Saturday, 8 January 2011

Shalom Economics

I have been reading the study noted from my first Workshop session. The session was called "Re-imagining hope." The second session was on "Discovering shalom" (Anvil Trust 2010, pp 18-26). In reading and reflecting on this material, I have been challenged to rethink my economic emphasis.

When talking of a revised economic system, the emphasis was on Christian economics. Unfortunately, the word 'Christian' carries a lot of excess baggage in people's minds and you can be distracted from the emphasis that you really want to give. I have also talked of God's giving economy and of a people first economy. A giving economy has some of the central concepts of my thinking but is an incomplete description. People-first does shift the focus from a monetary emphasis but it ignores other elements such as the environment and the entirety of God's creation. Creation-first or environment-first are terms that carry too much baggage or could place emphasis in the wrong place. Shalom with its emphasis on 'wholeness' or 'completeness' is more inclusive. It also carries an emphasis that would see the economic focus shift from individual or national to global or cosmos.

The workshop notes say "The word shalom is usually translated 'peace'" (p 18). They contend a better translation is 'wholeness.' They say that "Shalom is created from the verbal form shalem, which has the sense of = 'to make something complete.' The words they use for the "root-meaning" of shalom are "'wholeness,' 'completeness,' 'intactness,' 'holistic,' ''integratedness,' 'harmony' - 'everything fitting perfectly together'" (p 18). It is this last phrase that is key in economic thinking. It isn't trading off one thing against another rather it is fitting all things together perfectly.

They go on to place emphasis on shalom as "a declaration of how things should be and it is an affirmation of how things should be" (p 19). It reaches "from the centre of God's purpose for both society and the cosmos" touching "the heart of the individual." They content that it is nothing short of full salvation since "it demands that all basic needs are met, that justice is established everywhere and that the human heart display integrity" (p 19).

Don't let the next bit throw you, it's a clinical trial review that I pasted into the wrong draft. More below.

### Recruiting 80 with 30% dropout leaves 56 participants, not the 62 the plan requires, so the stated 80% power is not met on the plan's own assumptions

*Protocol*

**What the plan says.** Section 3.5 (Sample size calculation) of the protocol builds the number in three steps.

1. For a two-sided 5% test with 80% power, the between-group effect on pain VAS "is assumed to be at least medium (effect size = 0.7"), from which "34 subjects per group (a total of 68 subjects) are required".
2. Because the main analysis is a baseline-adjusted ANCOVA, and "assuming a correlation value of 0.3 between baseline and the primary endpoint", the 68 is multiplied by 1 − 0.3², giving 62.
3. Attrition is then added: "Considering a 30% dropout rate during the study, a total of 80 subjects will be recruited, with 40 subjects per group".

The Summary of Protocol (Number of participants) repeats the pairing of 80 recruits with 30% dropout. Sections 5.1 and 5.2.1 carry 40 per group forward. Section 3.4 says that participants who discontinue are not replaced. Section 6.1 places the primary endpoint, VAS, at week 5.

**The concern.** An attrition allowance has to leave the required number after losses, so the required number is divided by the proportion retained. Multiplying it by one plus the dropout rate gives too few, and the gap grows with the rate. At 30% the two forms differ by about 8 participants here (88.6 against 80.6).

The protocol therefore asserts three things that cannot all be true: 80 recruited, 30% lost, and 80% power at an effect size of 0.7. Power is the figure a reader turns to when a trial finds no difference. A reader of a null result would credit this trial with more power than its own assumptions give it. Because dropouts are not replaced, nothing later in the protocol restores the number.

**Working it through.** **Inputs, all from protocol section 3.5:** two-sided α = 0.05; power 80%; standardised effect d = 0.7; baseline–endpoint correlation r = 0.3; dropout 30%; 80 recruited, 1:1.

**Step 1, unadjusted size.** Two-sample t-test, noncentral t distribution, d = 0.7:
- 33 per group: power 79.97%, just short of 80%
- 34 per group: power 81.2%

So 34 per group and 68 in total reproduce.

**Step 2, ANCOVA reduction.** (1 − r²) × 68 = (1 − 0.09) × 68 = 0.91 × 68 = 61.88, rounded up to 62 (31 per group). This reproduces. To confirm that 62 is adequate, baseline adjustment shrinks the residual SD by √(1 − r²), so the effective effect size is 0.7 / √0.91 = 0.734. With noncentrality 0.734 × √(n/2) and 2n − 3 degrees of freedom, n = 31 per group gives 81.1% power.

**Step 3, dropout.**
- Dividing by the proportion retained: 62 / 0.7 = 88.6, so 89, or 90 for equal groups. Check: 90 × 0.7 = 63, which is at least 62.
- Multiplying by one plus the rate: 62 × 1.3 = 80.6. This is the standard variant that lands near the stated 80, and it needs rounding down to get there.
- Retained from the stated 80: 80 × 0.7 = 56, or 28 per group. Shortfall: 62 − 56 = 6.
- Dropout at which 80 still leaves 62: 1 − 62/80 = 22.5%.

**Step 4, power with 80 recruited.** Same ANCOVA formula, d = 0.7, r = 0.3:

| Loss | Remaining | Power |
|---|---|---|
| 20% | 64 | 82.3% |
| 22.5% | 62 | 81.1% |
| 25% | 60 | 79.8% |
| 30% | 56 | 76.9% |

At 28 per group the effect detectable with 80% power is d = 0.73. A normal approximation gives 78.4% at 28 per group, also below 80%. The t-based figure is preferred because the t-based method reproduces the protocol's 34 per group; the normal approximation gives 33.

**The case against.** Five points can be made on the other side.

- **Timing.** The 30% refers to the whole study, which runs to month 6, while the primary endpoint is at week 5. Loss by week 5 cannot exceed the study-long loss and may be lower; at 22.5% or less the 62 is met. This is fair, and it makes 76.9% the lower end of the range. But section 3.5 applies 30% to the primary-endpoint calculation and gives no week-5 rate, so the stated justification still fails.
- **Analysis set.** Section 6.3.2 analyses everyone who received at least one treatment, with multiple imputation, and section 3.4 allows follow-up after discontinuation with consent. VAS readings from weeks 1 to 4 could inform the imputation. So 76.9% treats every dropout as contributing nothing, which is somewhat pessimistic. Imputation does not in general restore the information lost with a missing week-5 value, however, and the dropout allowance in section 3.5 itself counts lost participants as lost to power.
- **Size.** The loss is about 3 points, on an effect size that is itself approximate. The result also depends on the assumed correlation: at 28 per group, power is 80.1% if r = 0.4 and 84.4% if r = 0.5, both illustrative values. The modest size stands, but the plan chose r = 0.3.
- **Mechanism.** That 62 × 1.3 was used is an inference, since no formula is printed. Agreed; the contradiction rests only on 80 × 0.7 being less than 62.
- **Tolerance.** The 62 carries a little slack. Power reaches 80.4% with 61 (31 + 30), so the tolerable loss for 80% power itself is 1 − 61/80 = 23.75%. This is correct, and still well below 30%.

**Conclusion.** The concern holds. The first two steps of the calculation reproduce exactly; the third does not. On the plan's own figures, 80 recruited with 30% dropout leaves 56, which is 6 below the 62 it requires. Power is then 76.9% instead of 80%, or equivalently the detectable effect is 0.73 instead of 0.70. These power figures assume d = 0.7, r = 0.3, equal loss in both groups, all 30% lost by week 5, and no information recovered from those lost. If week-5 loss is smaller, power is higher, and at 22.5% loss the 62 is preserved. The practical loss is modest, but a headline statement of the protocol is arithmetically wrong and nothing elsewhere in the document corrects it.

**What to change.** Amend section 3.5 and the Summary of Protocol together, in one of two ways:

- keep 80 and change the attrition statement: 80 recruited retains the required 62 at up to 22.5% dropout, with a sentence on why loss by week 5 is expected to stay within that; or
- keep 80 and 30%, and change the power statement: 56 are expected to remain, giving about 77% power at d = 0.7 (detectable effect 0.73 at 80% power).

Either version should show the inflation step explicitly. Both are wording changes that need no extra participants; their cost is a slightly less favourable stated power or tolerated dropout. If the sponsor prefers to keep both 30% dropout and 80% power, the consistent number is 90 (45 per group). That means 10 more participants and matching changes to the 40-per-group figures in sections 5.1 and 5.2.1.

Shalom economics therefore requires a focus on 'meeting basic needs,' establishing justice, and maintaining integrity. This isn't just for people but for all of the cosmos.

The needs of the environment, animal and plant life have to be kept in balance with the needs of people. As the Workshop authors say it is "to live in harmony with the God-given order" so that all things find their "full-divine potential" (p 22). Eden represents living in the context of or from "the undying source of life" (p 22). Man isn't the gardener, caretaker, or consumer imposing human order but rather part of creation living in harmony.

What are the implications of this style of thinking on economics? The emphasis vanishes for profit making or balancing the books and shifts to the building of harmony and the meeting of needs. It is no longer "how can we afford to meet this need>" It is shifting focus to meeting needs and going beyond that to enabling the finding of full potential for all of the cosmos. It is seeking to know what that potential is and seeing it blossom.

If we look at international conflicts, they would vanish in a shalom economy because there would be a desire to bring all nations to their full potential and to ensure that all had their needs meet. The environment would not be exploited but man would learn to live in harmony with it.

I often see where plants are reclaiming old building sites or the traces of human exploitation. Nature fights back to bring equilibrium. I believe the same applies to the climate. I don't believe that we have yet seen the full impact of nature fighting for survival. Rising sea levels and high temperatures may be insignificant signs of nature's fight for survival as man continues to destroy in order to maintain an emphasis on growth.

A sustainable economy may address some of the imbalance with nature but it is not the same as an economy that seeks to bring harmony while meeting the needs of all of the cosmos.

It may sound extreme but I believe humanity will be forced into submission or will self destruct unless humanity learns what it means to live in shalom.

Reference

Re-imagining hope - living at the edge of time. (2010). Workshop - because faith is a journey. Course Notes. Anvil Trust.

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